Economic curtailment and its potential impact on wind energy growth following implementation of FERC Rule

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Recent regulatory developments continue to further the trend of increased participation by wind energy generators in the forward energy markets. This trend potentially places wind energy generators at greater risk of economic curtailment, which can result in lower investment returns and decreased project development.


On June 21, 2012, the Federal Energy Regulatory Commission (“FERC”) approved a new rule intended to help improve the integration of wind and other renewable ener
gy generation into the transmission grid (http://htl.li/dNV66).  When it takes effect next summer (twelve months after publication in the Federal Register), the new rule will require transmission providers to offer wind and other renewable energy generators the option to schedule transmission service in intervals of fifteen minutes or less, rather than the current hourly intervals originally designed for fossil-fuel and nuclear generation, in order to lessen their exposure to imbalance charges attributable to the intermittency of their wind or other renewable generation resources.


The rule will also require new renewable generators to provide meteorological and forced outage data for their facilities to their transmission service providers, to help the transmission providers manage the flow of renewable energy onto their systems with improved power production forecasting. FERC declined, however, to adopt a proposed component of the new rule, a standard for transmission providers to provide renewable energy generators with generation balancing services, which use capacity reserves to offset the frequent changes renewable generators’ output. In adopting the new rule, FERC observed that “over time, implementation of intra-hour scheduling . . . will allow public utility transmission providers to rely more on planned scheduling and dispatch procedures, and less on reserves, to maintain overall [transmission] system balance.”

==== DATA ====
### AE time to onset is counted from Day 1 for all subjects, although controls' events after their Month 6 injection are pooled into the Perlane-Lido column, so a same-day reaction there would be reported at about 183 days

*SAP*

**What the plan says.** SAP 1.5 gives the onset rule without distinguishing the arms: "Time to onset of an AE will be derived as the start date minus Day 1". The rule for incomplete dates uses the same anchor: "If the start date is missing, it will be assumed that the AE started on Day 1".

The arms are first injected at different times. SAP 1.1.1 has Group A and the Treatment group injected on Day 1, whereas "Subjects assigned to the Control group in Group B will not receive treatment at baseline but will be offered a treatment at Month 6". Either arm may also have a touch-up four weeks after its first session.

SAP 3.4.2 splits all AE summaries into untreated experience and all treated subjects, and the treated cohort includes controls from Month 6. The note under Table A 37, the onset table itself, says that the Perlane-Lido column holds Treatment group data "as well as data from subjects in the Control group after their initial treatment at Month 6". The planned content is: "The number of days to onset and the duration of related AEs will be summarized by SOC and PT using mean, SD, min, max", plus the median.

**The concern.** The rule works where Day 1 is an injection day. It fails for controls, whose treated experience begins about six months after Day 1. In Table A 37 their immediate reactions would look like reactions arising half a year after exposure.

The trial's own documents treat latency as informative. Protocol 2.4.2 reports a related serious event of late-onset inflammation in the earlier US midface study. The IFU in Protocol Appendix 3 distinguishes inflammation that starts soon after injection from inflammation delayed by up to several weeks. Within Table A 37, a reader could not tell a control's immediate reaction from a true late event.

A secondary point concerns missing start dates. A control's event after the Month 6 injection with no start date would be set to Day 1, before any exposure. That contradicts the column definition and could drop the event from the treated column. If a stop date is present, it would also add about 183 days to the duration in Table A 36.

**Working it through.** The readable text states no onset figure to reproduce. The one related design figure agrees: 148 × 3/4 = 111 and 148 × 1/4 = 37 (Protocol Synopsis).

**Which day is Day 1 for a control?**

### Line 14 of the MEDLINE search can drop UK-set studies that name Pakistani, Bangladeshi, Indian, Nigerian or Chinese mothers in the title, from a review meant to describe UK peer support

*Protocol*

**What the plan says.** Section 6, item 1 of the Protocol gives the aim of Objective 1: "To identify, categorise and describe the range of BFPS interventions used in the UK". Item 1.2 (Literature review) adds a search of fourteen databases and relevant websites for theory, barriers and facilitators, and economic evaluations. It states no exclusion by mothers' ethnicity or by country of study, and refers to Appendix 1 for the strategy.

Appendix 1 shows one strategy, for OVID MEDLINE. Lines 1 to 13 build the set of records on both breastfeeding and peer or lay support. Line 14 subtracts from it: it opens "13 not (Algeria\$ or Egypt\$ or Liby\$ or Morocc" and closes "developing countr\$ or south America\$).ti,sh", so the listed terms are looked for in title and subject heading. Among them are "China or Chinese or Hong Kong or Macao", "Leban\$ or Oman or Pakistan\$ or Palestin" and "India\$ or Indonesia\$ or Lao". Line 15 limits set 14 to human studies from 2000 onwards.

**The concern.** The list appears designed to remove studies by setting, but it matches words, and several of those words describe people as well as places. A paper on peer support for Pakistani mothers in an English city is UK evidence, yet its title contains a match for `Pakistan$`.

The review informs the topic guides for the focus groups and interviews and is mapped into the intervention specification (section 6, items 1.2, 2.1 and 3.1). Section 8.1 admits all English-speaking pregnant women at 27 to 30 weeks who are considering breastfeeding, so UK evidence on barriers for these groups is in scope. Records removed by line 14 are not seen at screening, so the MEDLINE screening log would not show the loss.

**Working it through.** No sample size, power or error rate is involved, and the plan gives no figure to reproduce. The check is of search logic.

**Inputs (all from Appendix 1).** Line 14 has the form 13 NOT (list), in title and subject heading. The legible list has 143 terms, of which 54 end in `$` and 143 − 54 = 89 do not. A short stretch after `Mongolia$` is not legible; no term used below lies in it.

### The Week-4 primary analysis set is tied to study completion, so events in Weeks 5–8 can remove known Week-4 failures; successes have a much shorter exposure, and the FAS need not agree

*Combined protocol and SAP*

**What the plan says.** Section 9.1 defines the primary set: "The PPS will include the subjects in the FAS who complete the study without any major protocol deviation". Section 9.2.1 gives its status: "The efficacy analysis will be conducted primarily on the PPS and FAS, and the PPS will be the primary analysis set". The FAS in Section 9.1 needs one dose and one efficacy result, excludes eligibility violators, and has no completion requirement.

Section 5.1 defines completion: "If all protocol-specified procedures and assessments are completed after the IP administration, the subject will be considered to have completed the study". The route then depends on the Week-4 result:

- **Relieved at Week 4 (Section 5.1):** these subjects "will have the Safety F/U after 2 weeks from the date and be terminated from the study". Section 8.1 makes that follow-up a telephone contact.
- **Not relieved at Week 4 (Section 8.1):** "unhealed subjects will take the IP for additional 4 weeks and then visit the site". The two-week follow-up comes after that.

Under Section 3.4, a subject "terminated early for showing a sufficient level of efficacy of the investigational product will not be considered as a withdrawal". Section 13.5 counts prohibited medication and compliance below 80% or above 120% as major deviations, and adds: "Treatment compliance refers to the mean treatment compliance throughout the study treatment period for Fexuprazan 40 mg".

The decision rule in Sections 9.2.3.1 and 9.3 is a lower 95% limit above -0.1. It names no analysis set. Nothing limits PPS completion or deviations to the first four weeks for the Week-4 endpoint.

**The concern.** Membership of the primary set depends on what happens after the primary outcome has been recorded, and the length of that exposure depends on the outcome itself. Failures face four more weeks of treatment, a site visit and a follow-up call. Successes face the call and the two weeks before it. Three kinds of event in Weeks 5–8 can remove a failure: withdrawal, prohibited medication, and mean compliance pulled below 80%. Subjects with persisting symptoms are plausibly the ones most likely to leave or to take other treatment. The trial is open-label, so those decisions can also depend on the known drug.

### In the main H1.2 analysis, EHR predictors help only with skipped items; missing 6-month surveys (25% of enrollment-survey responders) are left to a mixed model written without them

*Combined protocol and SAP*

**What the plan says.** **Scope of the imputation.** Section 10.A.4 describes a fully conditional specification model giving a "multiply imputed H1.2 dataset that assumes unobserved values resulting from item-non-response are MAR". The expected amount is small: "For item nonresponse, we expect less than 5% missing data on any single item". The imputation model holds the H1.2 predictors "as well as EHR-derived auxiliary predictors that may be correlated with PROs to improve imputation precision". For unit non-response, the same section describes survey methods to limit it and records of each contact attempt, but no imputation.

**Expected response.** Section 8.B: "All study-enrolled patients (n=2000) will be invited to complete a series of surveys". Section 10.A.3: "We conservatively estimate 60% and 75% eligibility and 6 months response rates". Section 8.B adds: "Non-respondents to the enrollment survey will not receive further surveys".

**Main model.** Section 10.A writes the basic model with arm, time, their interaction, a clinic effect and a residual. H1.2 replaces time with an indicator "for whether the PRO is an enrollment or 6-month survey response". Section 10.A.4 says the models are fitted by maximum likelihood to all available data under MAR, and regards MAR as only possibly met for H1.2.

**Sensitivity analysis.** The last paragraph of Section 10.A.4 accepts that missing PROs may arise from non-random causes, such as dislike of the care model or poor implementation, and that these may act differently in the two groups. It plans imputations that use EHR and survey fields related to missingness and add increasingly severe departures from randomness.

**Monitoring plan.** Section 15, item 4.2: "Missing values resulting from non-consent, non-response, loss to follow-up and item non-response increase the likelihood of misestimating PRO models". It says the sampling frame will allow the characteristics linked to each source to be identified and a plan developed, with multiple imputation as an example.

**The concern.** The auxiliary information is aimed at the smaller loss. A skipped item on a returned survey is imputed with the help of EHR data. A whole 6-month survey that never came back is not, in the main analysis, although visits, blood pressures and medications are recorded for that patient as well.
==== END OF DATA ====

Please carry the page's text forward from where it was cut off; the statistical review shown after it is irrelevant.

Implementation of the new rule may increase the trend toward grid operators requiring, or at least permitting, wind energy generators (and possibly other renewable energy generators) to participate in forward energy markets in which the grid operator schedules and dispatches generation on the basis of bids submitted to supply energy, with the lowest bidders taking precedence. If participation in forward markets increases, wind generators will likely become more exposed to economic dispatch and the resulting risk of “economic curtailment” of their output.


What is economic curtailment? It is curtailment of a wind generator’s output due to market price (and not
operational) reasons. Let’s assume the typical case of a wind generator that has entered (or will enter) into a power purchase agreement (“PPA”) with a load-serving utility that obligates the utility to purchase all of the wind generation facility’s output. Economic curtailment of that facility’s output may occur in energy markets whose rules allow the transmission-system operator to: 

• Administer a forward market for energy (such as a day-ahead market); 

• Use locational marginal prices for energy in the forward market as price signals reflecting electricity supply and demand at multiple locations on the transmission system; and 

• Use the forward market and market-determined prices to schedule and dispatch generation facilities, on the basis of the lowest prices to supply energy bid into the forward market.

If the market rules require (or permit) wind generators to participate in such a forward market, the PPA buyer typically acts as the scheduling coordinator for the generator’s output in the forward market. In this capacity, it must (or may choose to) bid a minimum price at which the PPA buyer/scheduling coordinator is willing to sell the wind generator’s output into the forward market at a particular location in a given hour. If other generators bid lower prices than the scheduling coordinator for a sufficient quantity of output to serve the load at that location and hour, the system operator would schedule and dispatch the output of those other generators, rather than the output of the wind facility – that is economic curtailment of the wind generator.  

Economic dispatch of wind generation is a fairly recent phenomenon, one the parties to the PPA may not have foreseen and thus failed to address whether and how the seller would be compensated for the resulting decrease in its revenues and possible tax benefits and renewable energy credits. More recent PPAs with provisions that expressly permit economic curtailment by buyers (sometimes with limited compensation to sellers) make it potentially difficult for investors and lenders to forecast the impact of economic curtailment on returns for proposed projects. At a time when wind energy is facing various challenges, the prospect of increased economic curtailment has become another material factor to consider for future project development.